Sadly, agreement is not always possible and the matter may become contentious. Sometimes, the reasons for this are misguided and one (or both) parties are using the children to get at one another. On other occasions there are very real causes for concern as to the well-being of the child. Court action then becomes unavoidable if the parents cannot come to an agreement. It is fair to say that the Courts usually regard imposing an order (in relation to the care arrangements or contact in respect of children) as a last resort and the Courts will try to attempt conciliation if at all possible.

In many Courts it is a matter of routine for the parties to meet with a Mediator on a confidential basis to see if agreement could be reached before any Court action goes forward. If questions of residence and/or contact have to be decided by a Court then there is one over-riding principal which comes before all others:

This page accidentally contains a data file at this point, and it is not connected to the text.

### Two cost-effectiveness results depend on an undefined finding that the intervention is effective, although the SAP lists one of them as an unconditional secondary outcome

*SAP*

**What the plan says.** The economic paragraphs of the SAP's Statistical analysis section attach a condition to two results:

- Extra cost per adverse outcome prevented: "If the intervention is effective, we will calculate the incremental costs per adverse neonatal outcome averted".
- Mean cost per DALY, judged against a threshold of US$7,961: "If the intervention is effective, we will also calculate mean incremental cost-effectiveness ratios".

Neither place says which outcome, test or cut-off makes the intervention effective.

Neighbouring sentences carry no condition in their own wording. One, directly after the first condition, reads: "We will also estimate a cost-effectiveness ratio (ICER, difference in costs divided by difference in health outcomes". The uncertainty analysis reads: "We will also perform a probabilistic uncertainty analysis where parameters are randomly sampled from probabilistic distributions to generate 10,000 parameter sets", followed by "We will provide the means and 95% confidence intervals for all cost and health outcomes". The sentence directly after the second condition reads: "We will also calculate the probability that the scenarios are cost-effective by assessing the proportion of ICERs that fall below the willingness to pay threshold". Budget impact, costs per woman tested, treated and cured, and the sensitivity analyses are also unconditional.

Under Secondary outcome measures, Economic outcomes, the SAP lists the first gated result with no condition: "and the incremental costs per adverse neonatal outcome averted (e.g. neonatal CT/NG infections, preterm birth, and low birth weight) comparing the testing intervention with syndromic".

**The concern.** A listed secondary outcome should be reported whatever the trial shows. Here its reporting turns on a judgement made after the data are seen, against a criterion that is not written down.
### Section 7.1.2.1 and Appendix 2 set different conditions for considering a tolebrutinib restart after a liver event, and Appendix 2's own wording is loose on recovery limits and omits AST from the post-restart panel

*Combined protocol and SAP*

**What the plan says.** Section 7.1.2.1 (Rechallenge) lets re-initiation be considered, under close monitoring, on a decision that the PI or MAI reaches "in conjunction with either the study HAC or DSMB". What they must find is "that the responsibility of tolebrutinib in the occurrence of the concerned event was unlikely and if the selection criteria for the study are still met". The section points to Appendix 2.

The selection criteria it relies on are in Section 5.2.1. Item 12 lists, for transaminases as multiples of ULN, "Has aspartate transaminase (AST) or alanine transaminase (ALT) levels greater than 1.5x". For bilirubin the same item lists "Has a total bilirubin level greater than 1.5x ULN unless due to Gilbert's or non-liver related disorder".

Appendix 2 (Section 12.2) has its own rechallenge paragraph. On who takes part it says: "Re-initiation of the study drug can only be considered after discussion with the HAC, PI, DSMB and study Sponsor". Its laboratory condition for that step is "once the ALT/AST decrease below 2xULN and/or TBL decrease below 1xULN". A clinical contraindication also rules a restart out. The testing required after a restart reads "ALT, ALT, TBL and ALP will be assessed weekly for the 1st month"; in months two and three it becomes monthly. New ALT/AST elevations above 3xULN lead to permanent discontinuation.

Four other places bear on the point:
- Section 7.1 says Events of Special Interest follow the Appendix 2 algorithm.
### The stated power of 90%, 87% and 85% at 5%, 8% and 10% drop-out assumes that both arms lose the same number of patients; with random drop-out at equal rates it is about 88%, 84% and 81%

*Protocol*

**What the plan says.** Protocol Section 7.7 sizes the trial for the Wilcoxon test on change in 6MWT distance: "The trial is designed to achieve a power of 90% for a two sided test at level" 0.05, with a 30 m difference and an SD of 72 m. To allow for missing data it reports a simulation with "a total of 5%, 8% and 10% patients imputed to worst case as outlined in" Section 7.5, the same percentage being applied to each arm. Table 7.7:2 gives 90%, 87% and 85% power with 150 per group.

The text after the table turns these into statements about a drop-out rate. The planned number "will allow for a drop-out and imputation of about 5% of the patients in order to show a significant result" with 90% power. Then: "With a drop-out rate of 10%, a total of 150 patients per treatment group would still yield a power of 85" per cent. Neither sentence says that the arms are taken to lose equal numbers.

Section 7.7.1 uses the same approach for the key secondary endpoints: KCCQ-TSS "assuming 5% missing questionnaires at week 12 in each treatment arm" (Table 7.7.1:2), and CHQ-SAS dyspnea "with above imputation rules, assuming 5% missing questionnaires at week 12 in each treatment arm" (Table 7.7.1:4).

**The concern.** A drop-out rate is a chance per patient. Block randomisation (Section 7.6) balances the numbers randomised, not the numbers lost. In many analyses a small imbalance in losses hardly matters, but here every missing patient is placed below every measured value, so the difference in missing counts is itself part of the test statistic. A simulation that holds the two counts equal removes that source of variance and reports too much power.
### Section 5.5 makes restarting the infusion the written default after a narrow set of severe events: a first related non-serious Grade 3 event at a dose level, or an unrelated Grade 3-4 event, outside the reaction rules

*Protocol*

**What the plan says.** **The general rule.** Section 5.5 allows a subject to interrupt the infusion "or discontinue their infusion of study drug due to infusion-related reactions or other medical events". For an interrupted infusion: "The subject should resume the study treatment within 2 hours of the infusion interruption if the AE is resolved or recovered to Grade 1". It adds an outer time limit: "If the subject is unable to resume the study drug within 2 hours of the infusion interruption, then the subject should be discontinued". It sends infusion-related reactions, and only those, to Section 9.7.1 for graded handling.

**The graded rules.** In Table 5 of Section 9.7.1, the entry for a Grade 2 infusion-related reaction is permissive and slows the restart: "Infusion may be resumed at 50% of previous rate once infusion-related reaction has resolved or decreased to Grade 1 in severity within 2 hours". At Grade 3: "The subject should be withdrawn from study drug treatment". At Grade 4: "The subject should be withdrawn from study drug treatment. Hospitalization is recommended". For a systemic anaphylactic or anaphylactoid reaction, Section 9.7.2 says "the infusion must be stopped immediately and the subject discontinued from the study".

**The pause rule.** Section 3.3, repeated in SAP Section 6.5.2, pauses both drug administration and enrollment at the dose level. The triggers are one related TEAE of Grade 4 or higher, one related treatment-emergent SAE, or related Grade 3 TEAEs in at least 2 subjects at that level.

• The Court will make its decision in the light of what it considers to be in the best interests of the child.

There are other factors, of course. For instance, if a teenage child is resolutely opposed to contact with one parent, then a Court is very unlikely to make an order which has little chance of being obeyed. With younger children, the wishes of the child are often taken into account depending on the age of the child but they are not decisive in themselves. Generally speaking a Court will consider contact with both parents to be in the interests of the child and it is very unusual for say, an absentee parent, to be denied contact with the child. There would have to be extremely unusual circumstances for such an order to be made.